Stars: Will Smith, Margot Robbie, Rodrigo Santoro, Adrian Martinez, Gerald McRaney, Brennan Brown, BD Wong
Writers: Glenn Ficarra & John Requa
Directors: Glenn Ficarra & John Requa
Distributor: Warner Bros.
Release Date: February 27, 2015
FOCUS begins in a way that primes us to expect one sort of movie, only to deliver another. Given that bait and switch and general con artistry is the business of its protagonist Nicky (Will Smith), this isn’t inappropriate, but it’s still somewhere between a little disconcerting and really disappointing, depending on how much one values certain elements.
There are plenty of plot twists in writers/directors Glenn Ficarra & John Requa’s story, starting with the meeting of Nicky and the stunningly beautiful Jess (Margot Robbie). Jess is an amateur con artist who wants to be Nicky’s apprentice – he lets her join his large crew for an operation they are running around the Super Bowl in New Orleans.
There are plenty of surprises and twists in this portion of FOCUS, and we also get a lesson in how thieves do certain things, which has real-life practical applications when it comes to self-protection. Nicky and his gang do a lot of wallet-snatching and identity theft. This is clearly meant to make them credible as modern criminals but, depending on one’s experiences, this may also make the characters into people we wouldn’t mind seeing beaten to pulps, if not outright killed.
This would work better if FOCUS were more morally and emotionally complex, but Nicky is presented as the sort of leading figure whose charm and brains are meant to outweigh his shortcomings. Nicky, as written and as played by Smith, is indeed alluring and intelligent, but even though the filmmakers have other characters say that their hero is also a jerk (they use another word), they don’t seem to really believe it. The result is a wee bit smug.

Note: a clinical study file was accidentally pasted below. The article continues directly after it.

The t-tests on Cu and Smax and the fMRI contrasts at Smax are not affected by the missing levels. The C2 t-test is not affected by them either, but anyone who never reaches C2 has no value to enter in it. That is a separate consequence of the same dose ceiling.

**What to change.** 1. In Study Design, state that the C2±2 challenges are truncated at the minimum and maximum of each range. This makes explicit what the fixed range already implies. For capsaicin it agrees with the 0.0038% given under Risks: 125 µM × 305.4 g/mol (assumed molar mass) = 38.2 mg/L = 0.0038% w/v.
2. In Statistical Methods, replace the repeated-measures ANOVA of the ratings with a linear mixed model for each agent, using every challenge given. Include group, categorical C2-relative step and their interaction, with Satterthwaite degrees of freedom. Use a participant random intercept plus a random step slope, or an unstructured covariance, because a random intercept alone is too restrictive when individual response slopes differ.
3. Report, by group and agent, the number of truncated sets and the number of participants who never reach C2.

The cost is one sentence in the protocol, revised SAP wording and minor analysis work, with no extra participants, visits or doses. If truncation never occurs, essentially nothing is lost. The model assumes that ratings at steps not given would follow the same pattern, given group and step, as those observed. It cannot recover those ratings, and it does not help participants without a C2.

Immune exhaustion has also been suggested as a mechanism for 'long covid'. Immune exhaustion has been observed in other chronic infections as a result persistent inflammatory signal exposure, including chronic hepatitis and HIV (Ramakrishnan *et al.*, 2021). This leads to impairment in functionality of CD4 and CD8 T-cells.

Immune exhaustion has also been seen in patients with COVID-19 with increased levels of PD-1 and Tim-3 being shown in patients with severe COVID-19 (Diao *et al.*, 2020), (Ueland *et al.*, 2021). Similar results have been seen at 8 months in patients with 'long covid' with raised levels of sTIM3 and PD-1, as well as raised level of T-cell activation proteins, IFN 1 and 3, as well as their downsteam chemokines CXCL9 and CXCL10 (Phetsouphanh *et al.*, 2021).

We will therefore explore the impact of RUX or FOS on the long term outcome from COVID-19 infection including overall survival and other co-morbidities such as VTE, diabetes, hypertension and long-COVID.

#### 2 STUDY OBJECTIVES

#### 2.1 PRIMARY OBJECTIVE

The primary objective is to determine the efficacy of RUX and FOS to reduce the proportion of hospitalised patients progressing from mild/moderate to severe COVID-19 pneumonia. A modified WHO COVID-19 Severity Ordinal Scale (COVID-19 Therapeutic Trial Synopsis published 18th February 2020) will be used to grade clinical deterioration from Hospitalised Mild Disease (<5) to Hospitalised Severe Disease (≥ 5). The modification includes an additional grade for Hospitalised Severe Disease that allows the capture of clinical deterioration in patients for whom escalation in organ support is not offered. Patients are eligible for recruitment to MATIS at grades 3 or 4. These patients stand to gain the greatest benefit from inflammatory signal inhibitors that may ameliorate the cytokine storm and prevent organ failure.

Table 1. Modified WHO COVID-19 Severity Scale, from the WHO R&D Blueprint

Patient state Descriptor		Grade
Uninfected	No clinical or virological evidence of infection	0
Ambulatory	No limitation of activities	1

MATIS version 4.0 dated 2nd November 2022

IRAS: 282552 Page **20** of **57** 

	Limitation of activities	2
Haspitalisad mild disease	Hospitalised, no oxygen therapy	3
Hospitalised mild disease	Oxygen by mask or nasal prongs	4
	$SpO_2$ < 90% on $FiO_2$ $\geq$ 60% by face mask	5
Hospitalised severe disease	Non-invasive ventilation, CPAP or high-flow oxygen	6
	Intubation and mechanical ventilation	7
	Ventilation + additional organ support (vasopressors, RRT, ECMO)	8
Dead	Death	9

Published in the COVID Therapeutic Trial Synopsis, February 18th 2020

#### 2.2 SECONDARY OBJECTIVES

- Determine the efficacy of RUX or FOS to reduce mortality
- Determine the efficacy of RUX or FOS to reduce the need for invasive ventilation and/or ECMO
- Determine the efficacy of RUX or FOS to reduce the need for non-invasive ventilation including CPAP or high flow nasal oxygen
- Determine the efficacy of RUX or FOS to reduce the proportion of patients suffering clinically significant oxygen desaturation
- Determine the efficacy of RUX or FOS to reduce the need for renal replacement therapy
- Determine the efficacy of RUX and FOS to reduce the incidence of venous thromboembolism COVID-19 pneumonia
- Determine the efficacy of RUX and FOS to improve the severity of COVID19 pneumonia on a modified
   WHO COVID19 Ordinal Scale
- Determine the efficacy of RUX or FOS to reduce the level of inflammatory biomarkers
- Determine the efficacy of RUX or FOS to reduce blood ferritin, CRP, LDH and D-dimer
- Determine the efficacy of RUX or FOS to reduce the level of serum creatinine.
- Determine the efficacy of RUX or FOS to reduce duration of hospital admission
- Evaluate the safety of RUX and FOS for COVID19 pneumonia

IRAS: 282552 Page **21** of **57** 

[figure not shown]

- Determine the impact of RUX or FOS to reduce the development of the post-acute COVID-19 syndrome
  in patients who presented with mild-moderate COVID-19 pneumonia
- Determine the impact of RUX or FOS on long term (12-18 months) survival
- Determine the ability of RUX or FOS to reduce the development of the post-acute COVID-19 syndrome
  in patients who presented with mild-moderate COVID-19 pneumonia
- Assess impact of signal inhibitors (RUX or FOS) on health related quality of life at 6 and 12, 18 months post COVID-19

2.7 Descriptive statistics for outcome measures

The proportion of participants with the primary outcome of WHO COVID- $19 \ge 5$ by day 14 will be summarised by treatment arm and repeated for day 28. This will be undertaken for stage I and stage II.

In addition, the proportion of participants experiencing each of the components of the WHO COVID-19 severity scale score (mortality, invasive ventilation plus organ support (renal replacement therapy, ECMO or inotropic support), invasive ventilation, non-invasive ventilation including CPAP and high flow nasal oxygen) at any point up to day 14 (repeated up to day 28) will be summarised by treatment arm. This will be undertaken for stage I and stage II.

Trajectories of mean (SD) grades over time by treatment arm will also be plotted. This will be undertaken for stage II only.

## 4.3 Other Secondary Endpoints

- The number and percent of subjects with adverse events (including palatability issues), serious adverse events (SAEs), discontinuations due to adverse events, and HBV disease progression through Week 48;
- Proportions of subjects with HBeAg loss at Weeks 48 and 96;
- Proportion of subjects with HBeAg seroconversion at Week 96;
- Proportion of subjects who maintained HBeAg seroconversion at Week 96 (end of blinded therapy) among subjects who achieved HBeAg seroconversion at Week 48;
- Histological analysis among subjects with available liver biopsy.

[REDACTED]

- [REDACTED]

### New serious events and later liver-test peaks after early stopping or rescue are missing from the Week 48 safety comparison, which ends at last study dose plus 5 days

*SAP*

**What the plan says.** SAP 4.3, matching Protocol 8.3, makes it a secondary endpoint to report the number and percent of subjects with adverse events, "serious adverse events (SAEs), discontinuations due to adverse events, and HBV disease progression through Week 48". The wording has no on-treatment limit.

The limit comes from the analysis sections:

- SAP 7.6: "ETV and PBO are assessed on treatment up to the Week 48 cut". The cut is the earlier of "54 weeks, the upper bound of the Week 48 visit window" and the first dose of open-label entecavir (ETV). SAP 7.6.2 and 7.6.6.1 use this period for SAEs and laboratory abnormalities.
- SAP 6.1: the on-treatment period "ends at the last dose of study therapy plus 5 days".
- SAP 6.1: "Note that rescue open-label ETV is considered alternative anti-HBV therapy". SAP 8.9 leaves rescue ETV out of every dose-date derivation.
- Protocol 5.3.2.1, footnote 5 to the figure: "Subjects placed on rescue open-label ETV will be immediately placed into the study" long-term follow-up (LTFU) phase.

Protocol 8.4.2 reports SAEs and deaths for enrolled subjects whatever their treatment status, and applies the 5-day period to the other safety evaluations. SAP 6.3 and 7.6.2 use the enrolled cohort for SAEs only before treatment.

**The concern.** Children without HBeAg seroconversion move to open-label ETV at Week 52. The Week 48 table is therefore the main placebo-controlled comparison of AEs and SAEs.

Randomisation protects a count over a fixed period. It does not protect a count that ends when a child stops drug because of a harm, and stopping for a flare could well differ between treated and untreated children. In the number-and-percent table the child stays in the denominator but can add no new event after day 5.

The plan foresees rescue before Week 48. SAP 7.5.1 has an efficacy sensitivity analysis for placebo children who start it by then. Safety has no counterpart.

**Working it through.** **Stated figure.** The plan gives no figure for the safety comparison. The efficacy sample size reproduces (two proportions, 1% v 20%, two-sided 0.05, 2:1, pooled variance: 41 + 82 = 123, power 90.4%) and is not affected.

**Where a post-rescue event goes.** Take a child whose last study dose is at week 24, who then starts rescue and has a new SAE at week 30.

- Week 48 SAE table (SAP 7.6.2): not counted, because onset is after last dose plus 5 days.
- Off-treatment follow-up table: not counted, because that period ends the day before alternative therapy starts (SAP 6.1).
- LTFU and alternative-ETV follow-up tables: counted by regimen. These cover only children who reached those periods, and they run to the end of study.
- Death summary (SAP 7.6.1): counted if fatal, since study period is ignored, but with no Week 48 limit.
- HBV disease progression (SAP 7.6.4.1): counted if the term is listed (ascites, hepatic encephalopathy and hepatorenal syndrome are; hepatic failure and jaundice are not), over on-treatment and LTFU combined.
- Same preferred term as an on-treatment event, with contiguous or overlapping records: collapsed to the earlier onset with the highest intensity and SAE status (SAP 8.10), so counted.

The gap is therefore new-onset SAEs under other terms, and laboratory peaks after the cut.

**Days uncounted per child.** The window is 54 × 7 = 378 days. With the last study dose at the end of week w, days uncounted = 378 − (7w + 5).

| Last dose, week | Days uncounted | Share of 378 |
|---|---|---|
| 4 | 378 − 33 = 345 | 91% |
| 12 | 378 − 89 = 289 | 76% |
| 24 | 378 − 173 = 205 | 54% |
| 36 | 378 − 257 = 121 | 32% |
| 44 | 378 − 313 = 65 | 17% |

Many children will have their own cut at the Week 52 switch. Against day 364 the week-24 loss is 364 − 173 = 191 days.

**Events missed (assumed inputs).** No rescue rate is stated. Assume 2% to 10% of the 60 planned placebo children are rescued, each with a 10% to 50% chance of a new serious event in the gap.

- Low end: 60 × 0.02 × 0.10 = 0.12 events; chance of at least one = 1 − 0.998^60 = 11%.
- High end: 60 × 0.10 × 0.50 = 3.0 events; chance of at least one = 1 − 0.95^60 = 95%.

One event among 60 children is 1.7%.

The second half of the film is set in the world of Formula One racing, where Nicky has been hired by a race car entrepreneur (Rodrigo Santoro), with an overbearing security chief (Gerard McRaney) to sabotage the other teams. The plot then revolves around an enormous coincidence. In most caper films, coincidences turn out to be the result of intricate plans revealed to the audience much later. In FOCUS, this isn’t the case – it’s a genuine coincidence, which makes it that harder to buy into a lot of other elements. The film does pack one truly awesome surprise that in conceals in plain sight until it’s ready to spring it, and it’s a superb piece of plotting, but it doesn’t make up for some of the lopsidedness that has already occurred.
Robbie rolls with all aspects of Jess, McRaney is wonderfully grouchy and Adrian Martinez and Brennan Brown are both very adroit as two of Nicky’s associates.
FOCUS is undeniably entertaining in most of its parts, but it’s not as clever as it tries to be. It lands somewhere in the middle of diverting and disappointing.
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Article: Movie Review: FOCUS